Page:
In Light of Obtaining Remote Fundus Imaging

In Light of Obtaining Remote Fundus Imaging

June 17, 2022

Optical coherence tomography (OCT) is a non-invasive imaging modality that has revolutionized structural imaging of in vivo biological tissues in ophthalmology by providing images with micrometer scale resolution of the anterior and posterior segments of the eye.

As a result, OCT has become a standard technology employed to manage ocular diseases. Most OCT systems, however, are large tabletop devices exclusively found in imaging rooms at eye care offices.

Additionally, these systems require skilled ophthalmic technicians to operate and align as well as cooperative patients who must be capable of sitting upright and follow directions to use a chinrest and direct their gaze at a fixation target.

Consequently, OCT is not readily accessible for urgent and routine care environments, such as primary care clinics.

Optical coherence tomography (OCT) has become standard of care in the diagnosis and management of a myriad of retinal and optic nerve pathology.

Access to diagnostic equipment and skilled imaging personnel in the after-hours setting is often limited. We examined the utility and diagnostic indications for automated OCT in a high-volume after-hours clinic within an eye institute.

Expanded access to automated OCT in the urgent care setting shows promise for improving the accuracy and timeliness of diagnosis, which can be critical for optimising patient outcomes. OCT also provides clear, immediate documentation of pathology for substantiating medical decision-making.

Optical Coherence Tomography (OCT) systems used in the clinic require patient stabilization and gaze fixation to reduce motion artifacts and align the scanner with the region of interest in the retina.

This limits the use of OCT for uncooperative patients, such as unconscious patients undergoing surgery. By tracking eye location and gaze, and mounting a retinal OCT scanner to a robot, we can automatically align the scanner with the subject’s eye.

Optical coherence tomography (OCT) is a ubiquitous ophthalmic imaging technology. However, currently patients are required to position themselves in chin/forehead rests for stabilization with the system operator in close proximity.

Introducing a robot to the clinic enabled distanced, no-contact imaging of a retina clinic population.

Robotically aligned optical coherence tomography (RA-OCT) can provide high-quality volumetric retinal and optic nerve images of patients in the emergency department (ED), the findings of which correlated well with the clinical examinations, according to pilot study results presented at the Women in Ophthalmology 2021 Summer Symposium.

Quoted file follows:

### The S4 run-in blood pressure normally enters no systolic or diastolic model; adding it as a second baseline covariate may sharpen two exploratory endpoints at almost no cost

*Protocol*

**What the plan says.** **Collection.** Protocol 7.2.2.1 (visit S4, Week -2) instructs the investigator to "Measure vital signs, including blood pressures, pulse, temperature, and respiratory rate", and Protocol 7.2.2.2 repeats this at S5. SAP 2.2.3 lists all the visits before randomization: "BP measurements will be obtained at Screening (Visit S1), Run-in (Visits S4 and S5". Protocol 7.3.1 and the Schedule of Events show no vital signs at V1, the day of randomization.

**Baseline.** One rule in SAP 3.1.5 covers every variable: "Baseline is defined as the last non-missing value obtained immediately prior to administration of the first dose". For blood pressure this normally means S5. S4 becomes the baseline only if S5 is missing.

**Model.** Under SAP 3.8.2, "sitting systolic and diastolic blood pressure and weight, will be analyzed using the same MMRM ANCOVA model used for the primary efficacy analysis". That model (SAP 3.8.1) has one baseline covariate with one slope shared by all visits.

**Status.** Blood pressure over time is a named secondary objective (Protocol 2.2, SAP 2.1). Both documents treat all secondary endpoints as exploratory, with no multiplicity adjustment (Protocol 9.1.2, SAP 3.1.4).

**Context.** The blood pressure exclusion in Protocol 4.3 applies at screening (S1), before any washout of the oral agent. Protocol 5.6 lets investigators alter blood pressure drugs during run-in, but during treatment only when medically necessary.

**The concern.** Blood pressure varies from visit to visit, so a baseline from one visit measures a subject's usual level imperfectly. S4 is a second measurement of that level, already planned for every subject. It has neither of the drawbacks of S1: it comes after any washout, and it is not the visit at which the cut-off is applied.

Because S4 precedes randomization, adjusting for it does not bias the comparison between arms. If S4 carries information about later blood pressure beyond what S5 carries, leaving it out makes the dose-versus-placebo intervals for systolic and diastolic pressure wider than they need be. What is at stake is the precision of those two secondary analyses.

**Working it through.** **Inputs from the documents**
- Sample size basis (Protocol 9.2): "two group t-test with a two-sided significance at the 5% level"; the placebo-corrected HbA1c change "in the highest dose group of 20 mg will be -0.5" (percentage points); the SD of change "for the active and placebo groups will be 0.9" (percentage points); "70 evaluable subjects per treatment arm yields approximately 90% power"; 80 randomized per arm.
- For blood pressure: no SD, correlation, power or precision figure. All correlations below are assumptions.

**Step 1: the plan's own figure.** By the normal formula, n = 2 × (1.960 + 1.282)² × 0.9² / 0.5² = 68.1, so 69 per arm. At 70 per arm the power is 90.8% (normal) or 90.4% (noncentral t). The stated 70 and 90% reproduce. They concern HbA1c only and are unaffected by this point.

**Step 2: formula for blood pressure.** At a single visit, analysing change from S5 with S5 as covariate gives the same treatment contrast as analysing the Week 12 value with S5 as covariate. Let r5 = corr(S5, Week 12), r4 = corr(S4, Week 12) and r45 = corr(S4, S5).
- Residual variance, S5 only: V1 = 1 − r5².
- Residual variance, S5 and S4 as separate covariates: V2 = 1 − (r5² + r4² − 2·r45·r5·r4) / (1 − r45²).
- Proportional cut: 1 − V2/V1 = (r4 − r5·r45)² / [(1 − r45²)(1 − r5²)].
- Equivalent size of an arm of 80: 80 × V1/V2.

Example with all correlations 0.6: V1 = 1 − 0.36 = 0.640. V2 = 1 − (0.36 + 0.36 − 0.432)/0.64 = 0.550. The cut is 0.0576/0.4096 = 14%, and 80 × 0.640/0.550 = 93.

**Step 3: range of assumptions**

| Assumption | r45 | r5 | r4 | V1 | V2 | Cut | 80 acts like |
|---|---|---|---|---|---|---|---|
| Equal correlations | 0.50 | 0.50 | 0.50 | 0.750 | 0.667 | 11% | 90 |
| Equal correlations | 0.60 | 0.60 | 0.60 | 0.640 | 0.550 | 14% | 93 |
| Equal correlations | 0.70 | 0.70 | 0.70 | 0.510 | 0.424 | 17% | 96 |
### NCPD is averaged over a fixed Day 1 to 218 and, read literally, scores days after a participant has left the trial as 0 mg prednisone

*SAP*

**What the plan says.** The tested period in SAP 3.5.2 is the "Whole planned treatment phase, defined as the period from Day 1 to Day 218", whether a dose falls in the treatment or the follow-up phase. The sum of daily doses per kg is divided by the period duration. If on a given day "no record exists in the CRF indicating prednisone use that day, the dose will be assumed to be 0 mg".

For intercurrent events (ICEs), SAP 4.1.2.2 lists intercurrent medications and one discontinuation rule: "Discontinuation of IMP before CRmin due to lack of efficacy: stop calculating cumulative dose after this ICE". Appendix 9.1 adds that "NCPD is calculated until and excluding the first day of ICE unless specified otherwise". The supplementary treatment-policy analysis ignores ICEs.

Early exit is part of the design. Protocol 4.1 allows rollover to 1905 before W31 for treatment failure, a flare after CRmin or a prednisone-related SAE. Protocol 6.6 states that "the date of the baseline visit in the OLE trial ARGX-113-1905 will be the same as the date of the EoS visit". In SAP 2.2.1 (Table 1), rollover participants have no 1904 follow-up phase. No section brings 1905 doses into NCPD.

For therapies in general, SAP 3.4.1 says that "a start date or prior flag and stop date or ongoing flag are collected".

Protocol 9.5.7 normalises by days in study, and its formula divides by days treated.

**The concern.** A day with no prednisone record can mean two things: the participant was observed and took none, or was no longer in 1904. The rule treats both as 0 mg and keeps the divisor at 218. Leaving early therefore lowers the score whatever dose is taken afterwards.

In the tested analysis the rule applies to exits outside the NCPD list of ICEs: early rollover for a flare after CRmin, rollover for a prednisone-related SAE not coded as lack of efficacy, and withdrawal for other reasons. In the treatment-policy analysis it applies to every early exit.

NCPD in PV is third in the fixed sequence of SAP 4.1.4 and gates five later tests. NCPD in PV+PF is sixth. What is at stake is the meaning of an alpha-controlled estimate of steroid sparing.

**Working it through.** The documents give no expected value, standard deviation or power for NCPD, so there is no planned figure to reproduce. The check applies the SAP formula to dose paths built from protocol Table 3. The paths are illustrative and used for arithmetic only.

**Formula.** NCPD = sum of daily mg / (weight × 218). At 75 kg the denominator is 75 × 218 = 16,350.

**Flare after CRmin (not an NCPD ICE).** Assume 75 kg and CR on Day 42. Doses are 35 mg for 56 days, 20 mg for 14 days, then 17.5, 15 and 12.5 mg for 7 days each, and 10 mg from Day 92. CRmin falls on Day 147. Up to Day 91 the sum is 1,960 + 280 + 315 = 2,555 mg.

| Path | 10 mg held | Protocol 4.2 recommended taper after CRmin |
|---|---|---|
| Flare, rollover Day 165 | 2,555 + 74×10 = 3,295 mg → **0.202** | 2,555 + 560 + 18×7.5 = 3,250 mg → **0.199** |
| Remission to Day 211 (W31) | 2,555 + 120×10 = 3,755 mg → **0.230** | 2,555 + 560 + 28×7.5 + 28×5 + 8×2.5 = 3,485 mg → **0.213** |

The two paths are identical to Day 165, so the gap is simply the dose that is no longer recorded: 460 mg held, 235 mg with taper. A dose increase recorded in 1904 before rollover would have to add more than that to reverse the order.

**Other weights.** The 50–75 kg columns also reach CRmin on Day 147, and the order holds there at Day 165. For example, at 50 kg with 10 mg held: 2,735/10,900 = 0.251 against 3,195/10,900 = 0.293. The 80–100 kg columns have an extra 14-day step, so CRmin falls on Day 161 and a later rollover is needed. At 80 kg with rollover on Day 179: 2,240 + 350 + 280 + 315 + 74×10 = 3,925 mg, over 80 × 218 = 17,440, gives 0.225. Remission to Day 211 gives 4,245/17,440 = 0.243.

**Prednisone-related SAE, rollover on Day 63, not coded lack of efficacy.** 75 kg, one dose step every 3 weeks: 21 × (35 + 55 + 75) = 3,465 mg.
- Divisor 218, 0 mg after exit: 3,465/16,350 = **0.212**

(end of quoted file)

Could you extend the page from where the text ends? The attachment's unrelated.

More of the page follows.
This technology has the potential to be useful in telemedicine, according to Eun Young (Alice) Choi, MD, and Anthony Kuo, MD, senior author and associate professor of ophthalmology at Duke University School of Medicine in Durham, North Carolina.

Patients who present to the ED with ocular injuries may need to undergo a fundus examination, but there are scenarios in which that need may not be met for various reasons. For example, using RA-OCT may meet that need in remote areas.

In a pilot study, Choi and her colleagues tested the ability of RA-OCT to obtain remote fundus imaging of patients who presented to the Duke University ED with ocular complaints.

Six patients (3 men, 3 women; age range, 24-84 years) were recruited for the study over the course of 6 nonconsecutive days.

Patients who presented with penetrating ocular trauma or loss of blood were excluded. The swept-source OCT machine provided a 32° field of view of the retina, including the fovea and optic nerve head.

Rectangular volumes and full-width B-scans were acquired in triplicate. Thickness maps were generated with semiautomatic segmentation of selected volumes. The ophthalmology resident on call evaluated the patients and documented the imaging findings and diagnosis.

The clinician who operated the RA-OCT during imaging of 2 patients was positioned behind a Plexiglas barrier 6 feet away from the patients. Another 4 patients underwent imaging while the operator was in a separate room that was connected remotely to the RA-OCT via a local network.

A trained reader who was masked to the examination reviewed the OCT images, according to Choi. The investigators reported that the images they obtained were of high quality and agreed with the clinical examinations.

The documented pathologies included drusen and retinal thinning. In cases in which the retinal appeared normal, soft drusen were seen on OCT images.

Although the pathologies imaged in the pilot study were limited to findings in only a few patients, Choi envisions a future for RA-OCT in telemedicine. RA-OCT is an investigational device being used under a research protocol.

The device was developed by Joseph Izatt, PhD, of Duke Biomedical Engineering; Mark Draelos, MD, PhD, of Duke Biomedical Engineering and Surgery; and Ryan McNabb, PhD, of Duke Ophthalmology.

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